Amid Prime Minister Pushpa Kamal Dahal&’s claim that his visit to India was “highly successful,” a section in his own party, the Communist Party of Nepal (Maoist Centre), does not seem to be in any mood to accept that, as some leaders, on Tuesday, criticised him for “being over-confident,” saying “India&’s stance has not changed yet.”
During Tuesday&’s party meeting, leaders, including Narayan Kaji Shrestha, criticised the party chairman for failing to use the right language in the 25-point joint communiqué, which has been highly debated among some foreign policy experts.
Zeroing in on point no. 11 of the Nepal-India joint statement, Maoist leaders said the wordings should have carried more diplomatic finesse to make things “more comfortable.”
“The two prime ministers believe that both countries hold similar views on major international issues, including the comprehensive reforms of the UN and other international organisations, affecting the developing countries and work in close coordination with each other in the UN and other international fora. The Nepali side reiterated its support for India&’s candidature for permanent membership of the UN Security Council,” according to point no 11 of the Nepal-India joint statement.
Some quarters in Nepal, especially foreign policy experts, have expressed concerns that the way it was presented “undermined Nepal&’s independent handling of foreign policy.”
The Maoist leaders who did not seem happy about Dahal&’s way of dealing with India believed that there was no need for Dahal to be over-confident when it came to relations with India, as “New Delhi has not changed its strategy about Nepal and the Maoist party.”
Dahal&’s, or the Maoist party&’s for that matter, relations with the southern neighbour have been somewhat tumultuous.
Dahal&’s party that waged a decade-long war against the state would then often repeat the rhetoric of launching a tunnel war against India. After the signing of the peace process in 2006, initiated by New Delhi, Dahal became the prime minister in 2008 following a victory in the elections.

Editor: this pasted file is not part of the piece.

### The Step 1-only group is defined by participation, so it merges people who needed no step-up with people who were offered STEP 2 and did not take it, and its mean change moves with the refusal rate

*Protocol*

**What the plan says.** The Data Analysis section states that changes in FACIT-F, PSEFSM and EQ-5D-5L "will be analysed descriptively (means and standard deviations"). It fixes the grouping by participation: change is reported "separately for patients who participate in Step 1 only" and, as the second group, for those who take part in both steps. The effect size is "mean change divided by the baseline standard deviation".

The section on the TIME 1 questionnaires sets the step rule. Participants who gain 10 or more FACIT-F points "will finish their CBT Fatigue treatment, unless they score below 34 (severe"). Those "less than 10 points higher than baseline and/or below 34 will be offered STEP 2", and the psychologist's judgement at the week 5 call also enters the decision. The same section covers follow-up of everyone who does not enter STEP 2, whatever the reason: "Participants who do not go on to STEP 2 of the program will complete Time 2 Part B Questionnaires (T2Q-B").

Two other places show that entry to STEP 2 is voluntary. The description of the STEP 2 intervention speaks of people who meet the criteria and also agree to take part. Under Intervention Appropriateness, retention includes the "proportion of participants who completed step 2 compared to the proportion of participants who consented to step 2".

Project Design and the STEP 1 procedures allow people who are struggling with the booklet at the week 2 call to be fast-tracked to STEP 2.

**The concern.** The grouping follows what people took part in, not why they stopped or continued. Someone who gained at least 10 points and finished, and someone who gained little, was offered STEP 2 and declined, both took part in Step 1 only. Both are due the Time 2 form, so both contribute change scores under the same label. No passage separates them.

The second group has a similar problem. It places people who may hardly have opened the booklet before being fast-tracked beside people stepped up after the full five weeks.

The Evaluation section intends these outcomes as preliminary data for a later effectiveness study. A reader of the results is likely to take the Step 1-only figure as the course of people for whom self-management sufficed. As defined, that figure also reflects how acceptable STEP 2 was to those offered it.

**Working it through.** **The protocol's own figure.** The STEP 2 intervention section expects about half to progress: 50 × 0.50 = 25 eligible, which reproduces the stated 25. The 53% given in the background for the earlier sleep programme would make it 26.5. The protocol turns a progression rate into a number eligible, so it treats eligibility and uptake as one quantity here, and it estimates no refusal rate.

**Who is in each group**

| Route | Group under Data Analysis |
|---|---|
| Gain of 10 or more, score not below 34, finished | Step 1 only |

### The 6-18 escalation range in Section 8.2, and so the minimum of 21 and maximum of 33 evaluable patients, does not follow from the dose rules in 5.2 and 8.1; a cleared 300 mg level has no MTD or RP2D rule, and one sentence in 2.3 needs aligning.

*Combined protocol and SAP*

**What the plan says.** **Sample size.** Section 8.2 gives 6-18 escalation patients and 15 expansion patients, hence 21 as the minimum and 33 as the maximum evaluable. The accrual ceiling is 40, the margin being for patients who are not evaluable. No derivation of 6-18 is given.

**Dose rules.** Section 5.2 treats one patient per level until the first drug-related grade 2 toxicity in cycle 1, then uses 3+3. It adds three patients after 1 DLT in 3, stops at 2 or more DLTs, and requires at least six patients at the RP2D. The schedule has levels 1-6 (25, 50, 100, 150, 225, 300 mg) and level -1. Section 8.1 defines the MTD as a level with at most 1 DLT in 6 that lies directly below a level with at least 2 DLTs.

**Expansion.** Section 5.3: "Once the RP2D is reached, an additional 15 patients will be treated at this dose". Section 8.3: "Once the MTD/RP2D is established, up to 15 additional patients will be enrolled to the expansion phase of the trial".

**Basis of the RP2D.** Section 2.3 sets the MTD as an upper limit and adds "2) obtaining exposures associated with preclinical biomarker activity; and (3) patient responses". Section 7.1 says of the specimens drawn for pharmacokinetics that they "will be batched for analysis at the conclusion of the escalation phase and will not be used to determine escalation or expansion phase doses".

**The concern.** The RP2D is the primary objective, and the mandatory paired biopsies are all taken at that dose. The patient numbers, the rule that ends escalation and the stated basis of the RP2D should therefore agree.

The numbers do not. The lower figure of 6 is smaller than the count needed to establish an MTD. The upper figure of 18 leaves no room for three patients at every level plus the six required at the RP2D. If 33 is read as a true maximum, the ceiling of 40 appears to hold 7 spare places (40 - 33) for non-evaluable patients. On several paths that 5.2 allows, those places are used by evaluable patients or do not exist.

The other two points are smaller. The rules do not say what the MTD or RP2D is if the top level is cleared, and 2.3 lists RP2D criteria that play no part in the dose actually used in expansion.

But within months, Dahal had to resign in 2009 after his move to sack the then army chief. The Maoist party then blamed New Delhi for engineering Dahal&’s fall from government. It took seven long years for Dahal to return to power. As a one-and-a-half-month-old prime minister, when Dahal went to New Delhi last week, there were palpable signs that Dahal wanted to reboot ties with India.
However, within the Maoist party, the suspicion about India continues to linger, and some leaders’ objection to “Dahal&’s over-confident approach” seems to be a manifestation of the very mistrust.
“Such statements could affect Nepal&’s relations with other countries,” the leaders said. Dahal, however, maintained that the statement was just a continuation of previous governments’ policy.
The Maoist leaders also said that Dahal should not have raised the issue of constitution in New Delhi, as it was an internal issue.
According to sources, Dahal tried to assuage the leaders’ concerns, saying Indian support and goodwill was a must to implement the constitution and ensure timely elections and that it was not good to annoy India.
After Tuesday&’s meeting, Maoist spokesperson Pampha Bhusal said the party concluded that Dahal&’s visit “was historic and largely successful.”
Leader Narayan Prasad Sharma said some agreements and India welcoming the constitution implementation process were major achievements of Dahal&’s India visit.
Asked how it could be an achievement when India did not welcome the constitution explicitly, Sharma said, “Welcoming the [constitutional] implementation process does mean welcoming the constitution”.
Why objection in party
Some leaders are of the view that India has not changed its stance when it comes to Nepal and Maoists.
They say Dahal was ‘too confident’ as he tried to reboot ties with New Delhi.
The Maoist party and New Delhi have had tumultuous relations in the past, and there still is some suspicion and mistrust about India among some leaders.
Some Maoist leaders are of the view that some contents of the Nepal-India joint statement required more diplomatic finesse.